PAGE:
Latin name: Arthuriomyces peckianus and Gymnoconia nitens
Reason for Concern:
1) A rare disease, but serious economically.
2) Floricanes will never produce flowers.
3) Unlike all other fungi that infect brambles, orange rust grows perennially and systemically throughout the roots, crown and shoots of an infected plant.
4) Once infected, a plant is infected for life.
5) Does not normally kill plants, but causes them to stunt and weaken, producing little or no fruit.
New shoots are small and typically weak from plant base. Emerging leaves are usually stunted, deformed, and yellow. From afar, the plant has a lightly foliated, spindly appearance. Irregularly shaped, waxy orange blisters turn powdery bright orange on leaf undersides and release spores. Rusted leaves wither and drop in late spring or early summer. Late in the season brown-black pustules develop on lower leaf surfaces. Canes produced on diseased plants may appear healthy; however, these infected canes are usually spineless and do not produce blossoms. Following spring: orange pustules produce on cane leaves. Infected plants appear bushy as many short upright shoots arise from one bud. This disease can be confused with Cane and Leaf Rust.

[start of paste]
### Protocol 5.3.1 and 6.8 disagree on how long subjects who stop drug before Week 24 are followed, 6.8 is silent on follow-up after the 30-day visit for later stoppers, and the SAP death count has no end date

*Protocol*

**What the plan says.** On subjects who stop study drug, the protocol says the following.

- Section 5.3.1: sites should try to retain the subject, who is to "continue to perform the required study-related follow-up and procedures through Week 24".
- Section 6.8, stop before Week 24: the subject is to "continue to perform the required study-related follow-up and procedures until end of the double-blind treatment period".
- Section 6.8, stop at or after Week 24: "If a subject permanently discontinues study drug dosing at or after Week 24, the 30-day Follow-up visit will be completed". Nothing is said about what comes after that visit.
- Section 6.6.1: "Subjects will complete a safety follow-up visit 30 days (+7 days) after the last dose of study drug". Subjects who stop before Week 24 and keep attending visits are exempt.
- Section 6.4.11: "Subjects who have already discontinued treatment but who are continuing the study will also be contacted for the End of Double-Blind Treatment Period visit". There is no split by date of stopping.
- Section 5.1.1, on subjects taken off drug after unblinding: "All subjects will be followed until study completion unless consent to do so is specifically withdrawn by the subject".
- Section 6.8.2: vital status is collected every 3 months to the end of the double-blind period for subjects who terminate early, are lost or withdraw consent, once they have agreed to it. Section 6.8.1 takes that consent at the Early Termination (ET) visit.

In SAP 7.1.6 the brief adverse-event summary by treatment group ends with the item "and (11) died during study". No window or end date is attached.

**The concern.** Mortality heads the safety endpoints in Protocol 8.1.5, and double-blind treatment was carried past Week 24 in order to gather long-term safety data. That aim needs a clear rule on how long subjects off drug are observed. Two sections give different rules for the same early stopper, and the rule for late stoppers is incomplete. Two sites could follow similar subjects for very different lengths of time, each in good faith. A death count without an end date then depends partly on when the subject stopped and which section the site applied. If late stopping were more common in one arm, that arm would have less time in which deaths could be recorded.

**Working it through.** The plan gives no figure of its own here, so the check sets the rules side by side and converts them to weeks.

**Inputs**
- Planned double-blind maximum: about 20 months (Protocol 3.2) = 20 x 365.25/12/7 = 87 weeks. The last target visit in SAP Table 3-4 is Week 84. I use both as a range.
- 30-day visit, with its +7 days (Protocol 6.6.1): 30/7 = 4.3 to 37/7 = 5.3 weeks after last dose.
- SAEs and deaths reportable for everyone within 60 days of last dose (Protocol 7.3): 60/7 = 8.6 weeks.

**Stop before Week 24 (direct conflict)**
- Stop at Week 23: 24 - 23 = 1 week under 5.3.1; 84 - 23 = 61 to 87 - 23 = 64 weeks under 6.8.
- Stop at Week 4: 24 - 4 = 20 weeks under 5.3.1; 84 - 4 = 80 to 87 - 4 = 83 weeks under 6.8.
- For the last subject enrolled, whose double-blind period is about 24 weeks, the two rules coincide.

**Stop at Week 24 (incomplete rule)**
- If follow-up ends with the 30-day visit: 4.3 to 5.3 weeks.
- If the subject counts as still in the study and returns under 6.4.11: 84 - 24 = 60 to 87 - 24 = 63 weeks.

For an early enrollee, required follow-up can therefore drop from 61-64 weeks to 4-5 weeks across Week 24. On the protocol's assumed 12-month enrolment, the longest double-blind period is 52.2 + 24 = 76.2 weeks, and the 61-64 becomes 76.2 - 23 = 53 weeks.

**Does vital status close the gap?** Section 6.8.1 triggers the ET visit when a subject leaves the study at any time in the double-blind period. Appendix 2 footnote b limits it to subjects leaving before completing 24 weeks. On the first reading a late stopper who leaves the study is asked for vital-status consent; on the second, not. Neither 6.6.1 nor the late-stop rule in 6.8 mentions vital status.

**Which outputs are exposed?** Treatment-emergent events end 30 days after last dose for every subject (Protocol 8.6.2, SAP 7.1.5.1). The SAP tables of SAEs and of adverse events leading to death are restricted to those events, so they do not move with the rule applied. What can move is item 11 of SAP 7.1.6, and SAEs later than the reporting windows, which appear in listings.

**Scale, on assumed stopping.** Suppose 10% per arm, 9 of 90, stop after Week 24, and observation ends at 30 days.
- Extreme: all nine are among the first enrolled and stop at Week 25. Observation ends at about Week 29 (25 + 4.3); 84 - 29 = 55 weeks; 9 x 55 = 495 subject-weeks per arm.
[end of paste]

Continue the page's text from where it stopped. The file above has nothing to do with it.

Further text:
Causal fungi are almost identical, except for a few differences in life cycle. G. nitens is predominate species in blackberries and dewberries where spores that develop in spring develop systemic infections. A. peckianus predominates black raspberries. Spores that develop in spring from this form do not develop systemic infections, but will if infected by fungi in fall. To tell the difference between the two, germinate the aeciospores on water agar. In late spring, wind and rain-splash spread bright orange spores from infected leaves to healthy leaves. In favorable conditions spores germinate 21-40 days after infection, creating small, brownish black fungi on the underside of infected leaflets. Spores also infect buds on cane tips as they root and also may infect new shoots being formed at the crowns. The fungus becomes systemic; as a result, a few canes from the crown will show rust the following year. Orange rust favors low temperatures and high humidity; higher temperatures decrease spore germination.